Large masterful casien monoprint photographs by Donald E. Camp shimmer with silvery reflected light, fabric and text, textile and tactile, fiber art by Aubrie Costello, and a fine selection of paintings, the colorfulness a perfect foil to the bold moulding, with luscious moments of contemplative carpenter artistry as the setting. The crowd included Philadelphia art influencers and entrepreneurs, artists, enthusiasts, academics, scholars, heady conversation about urban life, society and art filled the rooms noisily with conversation and laughter. Amie connects people with art, a Philly maven with a worldly reach and comprehensive experience in bringing art to life, and connects art to people.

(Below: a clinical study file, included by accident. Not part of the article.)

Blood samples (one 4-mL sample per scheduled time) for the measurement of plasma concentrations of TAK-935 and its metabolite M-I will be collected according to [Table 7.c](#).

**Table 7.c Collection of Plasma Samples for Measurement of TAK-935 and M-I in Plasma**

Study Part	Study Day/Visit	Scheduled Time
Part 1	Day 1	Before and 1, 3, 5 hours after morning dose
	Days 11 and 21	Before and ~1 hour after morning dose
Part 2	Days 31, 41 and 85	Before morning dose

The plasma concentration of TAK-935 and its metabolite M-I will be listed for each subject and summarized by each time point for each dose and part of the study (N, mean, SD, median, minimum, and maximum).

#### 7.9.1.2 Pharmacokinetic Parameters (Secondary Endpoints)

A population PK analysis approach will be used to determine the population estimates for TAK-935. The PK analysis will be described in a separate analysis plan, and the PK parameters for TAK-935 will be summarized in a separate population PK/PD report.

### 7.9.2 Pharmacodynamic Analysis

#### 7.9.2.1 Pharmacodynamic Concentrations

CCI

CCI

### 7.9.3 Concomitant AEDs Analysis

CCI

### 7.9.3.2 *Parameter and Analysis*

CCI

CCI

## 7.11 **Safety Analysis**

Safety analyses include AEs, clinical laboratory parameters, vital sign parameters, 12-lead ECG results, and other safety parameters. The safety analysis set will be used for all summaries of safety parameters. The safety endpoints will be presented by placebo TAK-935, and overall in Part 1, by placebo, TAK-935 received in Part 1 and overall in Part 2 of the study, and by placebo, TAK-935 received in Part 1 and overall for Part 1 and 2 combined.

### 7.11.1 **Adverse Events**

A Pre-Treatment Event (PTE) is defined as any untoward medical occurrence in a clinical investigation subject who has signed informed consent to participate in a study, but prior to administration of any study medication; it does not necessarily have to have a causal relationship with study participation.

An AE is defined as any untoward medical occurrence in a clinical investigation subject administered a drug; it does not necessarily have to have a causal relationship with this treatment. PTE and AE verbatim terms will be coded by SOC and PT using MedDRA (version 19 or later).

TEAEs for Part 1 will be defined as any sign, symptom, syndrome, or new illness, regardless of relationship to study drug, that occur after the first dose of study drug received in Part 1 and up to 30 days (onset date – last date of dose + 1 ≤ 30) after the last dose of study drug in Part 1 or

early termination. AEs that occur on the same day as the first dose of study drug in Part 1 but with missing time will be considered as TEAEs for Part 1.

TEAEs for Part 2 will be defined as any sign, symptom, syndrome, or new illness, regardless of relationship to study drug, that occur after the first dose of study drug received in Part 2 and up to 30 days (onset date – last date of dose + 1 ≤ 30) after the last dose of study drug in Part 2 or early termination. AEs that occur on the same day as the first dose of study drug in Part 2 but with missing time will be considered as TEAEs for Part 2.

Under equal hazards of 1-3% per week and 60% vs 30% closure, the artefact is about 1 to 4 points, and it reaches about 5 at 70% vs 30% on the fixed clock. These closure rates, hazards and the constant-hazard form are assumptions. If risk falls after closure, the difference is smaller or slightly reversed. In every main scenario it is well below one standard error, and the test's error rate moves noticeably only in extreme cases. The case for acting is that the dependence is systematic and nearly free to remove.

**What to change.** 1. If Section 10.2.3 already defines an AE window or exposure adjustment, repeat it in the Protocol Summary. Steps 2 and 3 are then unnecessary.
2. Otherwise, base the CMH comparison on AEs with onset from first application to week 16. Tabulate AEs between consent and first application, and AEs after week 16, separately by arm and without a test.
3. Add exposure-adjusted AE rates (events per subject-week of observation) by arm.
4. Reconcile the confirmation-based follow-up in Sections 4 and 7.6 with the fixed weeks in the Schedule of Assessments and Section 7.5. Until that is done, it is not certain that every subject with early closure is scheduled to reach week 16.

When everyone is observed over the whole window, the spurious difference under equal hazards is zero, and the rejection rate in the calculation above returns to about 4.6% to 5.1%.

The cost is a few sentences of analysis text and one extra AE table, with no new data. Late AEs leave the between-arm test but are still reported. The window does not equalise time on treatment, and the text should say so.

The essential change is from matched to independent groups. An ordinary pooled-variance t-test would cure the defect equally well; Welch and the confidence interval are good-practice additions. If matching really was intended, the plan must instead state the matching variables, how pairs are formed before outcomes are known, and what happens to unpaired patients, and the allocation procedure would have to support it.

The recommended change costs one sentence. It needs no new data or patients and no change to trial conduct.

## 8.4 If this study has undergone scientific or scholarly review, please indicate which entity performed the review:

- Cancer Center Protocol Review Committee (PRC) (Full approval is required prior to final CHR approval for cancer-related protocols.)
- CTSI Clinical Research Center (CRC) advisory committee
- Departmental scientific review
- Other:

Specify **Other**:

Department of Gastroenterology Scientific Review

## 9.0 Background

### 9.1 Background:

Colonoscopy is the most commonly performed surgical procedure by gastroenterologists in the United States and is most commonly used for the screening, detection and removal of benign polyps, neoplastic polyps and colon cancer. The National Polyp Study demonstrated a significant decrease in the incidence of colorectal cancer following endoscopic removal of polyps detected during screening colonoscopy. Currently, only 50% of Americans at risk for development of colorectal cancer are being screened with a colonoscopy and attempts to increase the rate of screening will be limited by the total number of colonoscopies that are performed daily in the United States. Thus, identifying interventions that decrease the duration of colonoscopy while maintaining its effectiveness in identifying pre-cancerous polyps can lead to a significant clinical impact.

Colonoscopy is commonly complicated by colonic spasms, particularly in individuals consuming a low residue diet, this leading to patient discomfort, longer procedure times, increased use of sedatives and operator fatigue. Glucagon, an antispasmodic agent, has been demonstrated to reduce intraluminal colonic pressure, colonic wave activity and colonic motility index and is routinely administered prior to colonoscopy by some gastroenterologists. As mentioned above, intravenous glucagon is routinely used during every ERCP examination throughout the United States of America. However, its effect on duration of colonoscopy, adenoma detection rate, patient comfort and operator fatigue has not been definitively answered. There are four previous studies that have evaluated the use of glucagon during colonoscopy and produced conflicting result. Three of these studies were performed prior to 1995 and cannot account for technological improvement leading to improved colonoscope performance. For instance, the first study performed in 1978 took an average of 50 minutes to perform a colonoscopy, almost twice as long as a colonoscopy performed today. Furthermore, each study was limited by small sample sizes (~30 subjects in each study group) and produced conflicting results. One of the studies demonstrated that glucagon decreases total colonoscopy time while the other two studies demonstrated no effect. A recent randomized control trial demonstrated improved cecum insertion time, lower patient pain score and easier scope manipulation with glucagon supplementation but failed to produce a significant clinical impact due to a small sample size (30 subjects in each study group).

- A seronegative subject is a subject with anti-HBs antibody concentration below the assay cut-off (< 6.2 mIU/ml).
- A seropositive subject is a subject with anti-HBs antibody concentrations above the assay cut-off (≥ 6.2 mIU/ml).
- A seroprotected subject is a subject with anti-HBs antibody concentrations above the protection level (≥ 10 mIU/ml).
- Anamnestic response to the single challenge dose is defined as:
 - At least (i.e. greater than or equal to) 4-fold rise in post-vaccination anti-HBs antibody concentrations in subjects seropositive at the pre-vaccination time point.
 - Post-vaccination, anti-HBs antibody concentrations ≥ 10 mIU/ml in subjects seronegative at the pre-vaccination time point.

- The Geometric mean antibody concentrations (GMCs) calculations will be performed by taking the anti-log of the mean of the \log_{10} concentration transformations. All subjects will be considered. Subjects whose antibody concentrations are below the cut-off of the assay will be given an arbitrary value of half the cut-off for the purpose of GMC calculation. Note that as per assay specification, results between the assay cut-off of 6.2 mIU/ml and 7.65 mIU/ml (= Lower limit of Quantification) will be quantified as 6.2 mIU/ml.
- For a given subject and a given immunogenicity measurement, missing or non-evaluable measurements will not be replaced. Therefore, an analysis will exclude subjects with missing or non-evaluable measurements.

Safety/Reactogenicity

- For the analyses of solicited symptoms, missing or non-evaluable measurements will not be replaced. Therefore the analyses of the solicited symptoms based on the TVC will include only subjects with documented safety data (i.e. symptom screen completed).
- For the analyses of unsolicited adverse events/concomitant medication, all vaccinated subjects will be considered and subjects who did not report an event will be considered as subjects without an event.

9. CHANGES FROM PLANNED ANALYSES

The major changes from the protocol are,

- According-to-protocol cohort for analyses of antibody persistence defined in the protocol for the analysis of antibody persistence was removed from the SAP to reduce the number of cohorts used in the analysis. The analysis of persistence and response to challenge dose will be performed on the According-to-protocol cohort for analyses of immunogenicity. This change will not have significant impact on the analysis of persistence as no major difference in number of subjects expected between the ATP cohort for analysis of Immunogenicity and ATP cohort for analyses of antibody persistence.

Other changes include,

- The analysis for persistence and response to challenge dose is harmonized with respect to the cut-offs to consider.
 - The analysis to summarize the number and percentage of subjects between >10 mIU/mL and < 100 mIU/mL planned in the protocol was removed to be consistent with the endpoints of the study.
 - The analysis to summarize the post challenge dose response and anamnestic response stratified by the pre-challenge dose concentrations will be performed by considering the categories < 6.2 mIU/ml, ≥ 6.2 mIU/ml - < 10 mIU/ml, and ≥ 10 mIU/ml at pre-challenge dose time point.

Art is color; DoN has been drawing with Koh-i-noor multicolor pencils, filling a sketch book with drawings that have random color in the lines, figure studies and portraits, croquis and long poses, produced in workshops at The Plastic Club and The Philadelphia Sketch Club. But, Sunday, due to weather, Landscape Painters Philadelphia went indoors to draw. Did you know you can sketch and draw at Rodin Museum? We stayed about three hours and finally filled the last five pages of the sketchbook. It was really satisfying to see museum visitors access the sketchbooks and pencils the museum provides, they allowed us to bring in our own drawing supplies and let us make ourselves comfortable. The models are great! Our painting group has been meeting at the Tiberino Museum to paint figure in landscape plein air, Rodin’s activated poses are complex. Did you know The Kiss is a copy?